I believe we should all be healthy, but when things like this are said, then it’s really about aesthetics. The problem with the aesthetic focus is that it gives others the ability to presume to set priorities for you. If a fat person with a clean bill of health chooses not to go the extra mile and lose weight, it’s really up to her and not anyone else.

      • Aja May 22, 2012 at 10:23 AM - Reply

        Fat with a clean bill of health… currently. Yeah that is great. But what is to said for the next couple of months, or years? The thing that I dislike so much about our culture (medicine mainly) is that we are very symptom-conscious. This whole mentality to take action when the body decides to display signs of disease. Instead of taking preventive measures. We see daily what people are going through as a results of not acting. I have a skinny friend who doesn’t see that her once a week bm’s, insomnia and awful menstrual periods could be a sign that she is unhealthy. Why?because she is thin. We know that having a great deal of fat around your organs isn’t healthy so what if you don’t have high blood pressure, a cholesterol problems etc…. right now. Those issues don’t happen overnight they happen over time and are progressive. So does the fact that this woman has a clean bill of health currently surprise me? No. The human body is resilient and will do alot but when it fails it fails. Why chance it?

  2. Erika February 2, 2010 at 5:05 PM - Reply

    I don’t know, Tracy… I’d have to wonder – how much weight are we talking? Like I mentioned earlier, everyone has different definitions of “fat.” Would they be losing weight purely for aesthetic purposes at that point?

    • Aja May 22, 2012 at 10:28 AM - Reply

      Currently I am 5’4″ and 138. When folks see me or inquire about my efforts to lose weight and build muscle it is so frustrating to explain. No, I don’t look fat to you, Yes I have been the same weight since my third child was born. But what you don’t see is that the composition of my body is not what it used be a 138. I am flabby, lack muscle tone and I am not the same. I am fat not in the aesthetic way, but health-wise I am fat. I hope that I am making sense.

  3. Tracy February 2, 2010 at 7:23 PM - Reply

    Based on the results in the video, I guess it would be aesthetic. And you’re right. “Fat” is subjective, especially in America. However, we hear all the time that “you might be healthy now, but your weight CAN (and WILL) eventually lead to health problems.” If it’s true that one can be fit and “fat,” then why encourage people to lose weight? Even at my weight and all my stats being good, should I even bother losing weight? I get so confused with all these reports. As soon as I try to lose weight to get “healthy” and save myself from future complications, I get reports telling me that I can be healthy and fat. I feel like a hamster on a wheel…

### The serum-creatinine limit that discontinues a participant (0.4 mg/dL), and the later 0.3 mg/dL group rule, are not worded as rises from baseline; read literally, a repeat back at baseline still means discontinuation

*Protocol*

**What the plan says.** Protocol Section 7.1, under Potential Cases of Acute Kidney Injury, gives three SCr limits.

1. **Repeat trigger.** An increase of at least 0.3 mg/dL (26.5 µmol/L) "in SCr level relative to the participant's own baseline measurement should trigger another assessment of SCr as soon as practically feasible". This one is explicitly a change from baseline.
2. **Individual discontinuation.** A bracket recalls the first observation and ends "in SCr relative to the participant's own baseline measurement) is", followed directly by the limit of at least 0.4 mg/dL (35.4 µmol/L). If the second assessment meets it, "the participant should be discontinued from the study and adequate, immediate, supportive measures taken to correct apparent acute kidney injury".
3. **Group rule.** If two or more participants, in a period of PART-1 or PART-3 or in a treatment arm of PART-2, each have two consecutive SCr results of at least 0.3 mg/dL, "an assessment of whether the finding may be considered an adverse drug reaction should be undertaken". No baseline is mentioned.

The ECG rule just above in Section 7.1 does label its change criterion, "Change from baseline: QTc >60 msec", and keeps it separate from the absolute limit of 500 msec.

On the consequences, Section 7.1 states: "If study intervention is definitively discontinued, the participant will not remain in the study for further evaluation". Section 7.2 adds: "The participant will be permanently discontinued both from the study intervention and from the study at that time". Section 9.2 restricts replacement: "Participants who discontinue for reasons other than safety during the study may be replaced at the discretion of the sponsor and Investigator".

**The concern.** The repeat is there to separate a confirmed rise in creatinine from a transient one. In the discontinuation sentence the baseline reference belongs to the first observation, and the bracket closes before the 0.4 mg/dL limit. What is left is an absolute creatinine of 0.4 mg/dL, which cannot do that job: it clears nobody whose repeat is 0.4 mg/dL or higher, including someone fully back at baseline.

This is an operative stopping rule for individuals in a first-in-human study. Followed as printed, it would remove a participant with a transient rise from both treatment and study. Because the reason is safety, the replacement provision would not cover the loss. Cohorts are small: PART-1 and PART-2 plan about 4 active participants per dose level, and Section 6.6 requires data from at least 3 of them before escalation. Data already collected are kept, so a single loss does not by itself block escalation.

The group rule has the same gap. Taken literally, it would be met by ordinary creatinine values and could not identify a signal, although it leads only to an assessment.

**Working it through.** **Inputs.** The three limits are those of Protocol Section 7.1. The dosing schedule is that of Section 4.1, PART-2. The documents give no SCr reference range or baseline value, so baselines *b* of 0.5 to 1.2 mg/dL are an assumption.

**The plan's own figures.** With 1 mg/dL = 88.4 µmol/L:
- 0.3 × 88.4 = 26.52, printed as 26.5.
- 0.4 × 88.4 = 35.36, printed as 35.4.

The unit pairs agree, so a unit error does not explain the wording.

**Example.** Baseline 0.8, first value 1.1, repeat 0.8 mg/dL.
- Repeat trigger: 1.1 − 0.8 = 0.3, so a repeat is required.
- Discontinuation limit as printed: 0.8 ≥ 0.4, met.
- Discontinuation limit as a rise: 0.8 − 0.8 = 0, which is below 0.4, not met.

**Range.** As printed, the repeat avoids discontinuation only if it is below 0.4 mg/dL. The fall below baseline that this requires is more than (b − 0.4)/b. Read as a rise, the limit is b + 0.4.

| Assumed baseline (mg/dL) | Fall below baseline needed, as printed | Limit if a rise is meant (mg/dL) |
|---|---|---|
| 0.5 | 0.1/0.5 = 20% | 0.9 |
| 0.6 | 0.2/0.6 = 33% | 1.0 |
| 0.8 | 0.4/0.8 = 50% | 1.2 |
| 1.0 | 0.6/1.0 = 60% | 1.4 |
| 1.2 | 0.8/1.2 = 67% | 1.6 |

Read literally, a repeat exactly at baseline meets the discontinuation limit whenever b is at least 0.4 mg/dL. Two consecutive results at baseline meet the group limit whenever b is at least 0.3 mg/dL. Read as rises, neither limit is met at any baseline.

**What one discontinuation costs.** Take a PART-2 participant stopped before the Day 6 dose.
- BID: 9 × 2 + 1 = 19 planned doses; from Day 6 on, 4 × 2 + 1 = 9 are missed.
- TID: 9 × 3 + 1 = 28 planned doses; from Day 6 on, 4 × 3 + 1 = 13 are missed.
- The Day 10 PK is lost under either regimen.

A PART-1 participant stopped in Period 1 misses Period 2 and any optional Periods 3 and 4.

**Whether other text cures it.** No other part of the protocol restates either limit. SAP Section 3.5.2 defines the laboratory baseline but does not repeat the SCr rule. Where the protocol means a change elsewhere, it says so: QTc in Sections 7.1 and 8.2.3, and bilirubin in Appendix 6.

• Caressa March 24, 2013 at 5:48 AM - Reply

      Tracy, I totally feel you. I was the same way my whole life until I started educating myself and realized what fat, calories, energy, etc. actually was. Don’t listen to anybody but your own body. An abundance of fat simply means that, for whatever reason, you are eating more calories than your body is burning. So the doctor may say you are healthy literally, but you know your body. If you can grab a hefty handfull of body fat, then you are probably eating too many calories and need to adjust your diet and bump up your exercise. As long as you are eating healthy and exercising, the weight will come off and your body will adjust (of course this will happen slowly, but it will be permanent). Don’t attempt to lose weight, attempt to live healthy, focus on total wellness, and it will be much easier for you. Your body will tell you what you need

  4. Ashley February 2, 2010 at 7:28 PM - Reply

    I have a friend who is SKINNY as a beanpole and she just got diagnosed with high cholesterol. I think it’s partially due to her love of butter and partially from genetics. No matter what you look like, it’s important to have a balanced diet and lots of exercise!